6. Good. Thanks for that. At least you've described an alternative solution. I'm not American, but I get a sense that the main issue with illegal immigration in the USA, and elsewhere, is not so much the provision of cheap labour, which can make American products more competitive, but the potential increase in the crime rate. Imprisoning people is expensive, and what happens to the other legal workers in a company when the employer is put in prison for 'perhaps' mistakenly hiring a few illegals? What about the legal costs of determining who is to blame? Wouldn't such a system also increase the incentive for illegals to seek identity fraud, and provide more work for criminal gangs who specialize in identity fraud and other illegal activities? Is it likely that a fairly honest bloke who is prepared to work as a cheap farm labourer might decide to work for a criminal gang instead, for the sake of survival? I agree that normal checks and procedures should always be in place, but by themselves they might not be sufficiently effective. A more practical solution might be to have both a wall and more stringent E-Verification. You don't make a country great again simply by providing more work for more lawyers, unless the lawyers are working for overseas people who bring money into the country.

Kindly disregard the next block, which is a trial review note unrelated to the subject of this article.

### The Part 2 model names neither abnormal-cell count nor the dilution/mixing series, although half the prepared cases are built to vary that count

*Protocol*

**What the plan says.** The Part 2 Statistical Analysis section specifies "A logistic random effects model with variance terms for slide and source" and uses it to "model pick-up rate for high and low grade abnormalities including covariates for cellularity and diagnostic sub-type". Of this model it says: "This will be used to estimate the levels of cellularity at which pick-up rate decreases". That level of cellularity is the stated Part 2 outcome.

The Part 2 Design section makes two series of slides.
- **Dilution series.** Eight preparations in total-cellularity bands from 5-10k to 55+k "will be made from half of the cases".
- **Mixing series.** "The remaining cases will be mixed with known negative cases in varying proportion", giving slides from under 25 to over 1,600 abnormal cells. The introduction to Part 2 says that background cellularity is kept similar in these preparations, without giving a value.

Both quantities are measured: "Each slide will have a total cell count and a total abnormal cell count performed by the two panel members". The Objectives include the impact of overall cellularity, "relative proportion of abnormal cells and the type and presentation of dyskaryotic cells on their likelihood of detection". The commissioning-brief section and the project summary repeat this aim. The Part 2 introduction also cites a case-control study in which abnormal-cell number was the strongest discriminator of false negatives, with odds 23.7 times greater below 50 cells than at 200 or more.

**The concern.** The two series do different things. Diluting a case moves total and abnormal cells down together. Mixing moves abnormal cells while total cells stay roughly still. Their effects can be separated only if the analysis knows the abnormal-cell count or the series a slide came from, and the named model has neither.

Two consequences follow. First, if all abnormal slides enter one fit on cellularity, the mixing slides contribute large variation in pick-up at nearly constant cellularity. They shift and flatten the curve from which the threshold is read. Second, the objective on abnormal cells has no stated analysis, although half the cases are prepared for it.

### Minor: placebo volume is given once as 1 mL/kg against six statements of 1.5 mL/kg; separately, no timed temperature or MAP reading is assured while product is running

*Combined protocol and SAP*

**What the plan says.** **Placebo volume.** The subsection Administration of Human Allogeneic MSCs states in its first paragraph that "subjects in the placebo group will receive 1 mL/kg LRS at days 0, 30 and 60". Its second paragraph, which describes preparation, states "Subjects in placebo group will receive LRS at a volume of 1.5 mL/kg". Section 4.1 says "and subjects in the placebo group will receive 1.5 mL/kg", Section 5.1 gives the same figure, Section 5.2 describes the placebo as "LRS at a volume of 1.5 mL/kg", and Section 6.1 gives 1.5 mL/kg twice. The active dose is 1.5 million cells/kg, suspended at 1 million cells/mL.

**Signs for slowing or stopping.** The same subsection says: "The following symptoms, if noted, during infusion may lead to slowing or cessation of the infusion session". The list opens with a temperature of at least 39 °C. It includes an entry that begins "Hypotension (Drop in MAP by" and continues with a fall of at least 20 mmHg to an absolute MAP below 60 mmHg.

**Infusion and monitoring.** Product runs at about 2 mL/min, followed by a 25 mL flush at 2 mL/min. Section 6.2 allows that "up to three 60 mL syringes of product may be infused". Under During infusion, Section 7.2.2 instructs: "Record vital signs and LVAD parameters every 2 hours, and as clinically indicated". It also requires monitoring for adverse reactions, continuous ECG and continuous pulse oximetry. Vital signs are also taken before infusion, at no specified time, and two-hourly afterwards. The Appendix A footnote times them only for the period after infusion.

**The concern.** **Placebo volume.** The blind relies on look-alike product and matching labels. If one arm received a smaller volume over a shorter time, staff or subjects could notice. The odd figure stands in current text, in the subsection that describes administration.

7. Of course there can be many reasons not to build the wall. No money is the obvious one. I saw the list of them in the post. But my question is, 'what is a more effective way to tackle the problem of illegal immigration?', and I'll add to that, 'why is, whatever is proposed, likely to be more effective?'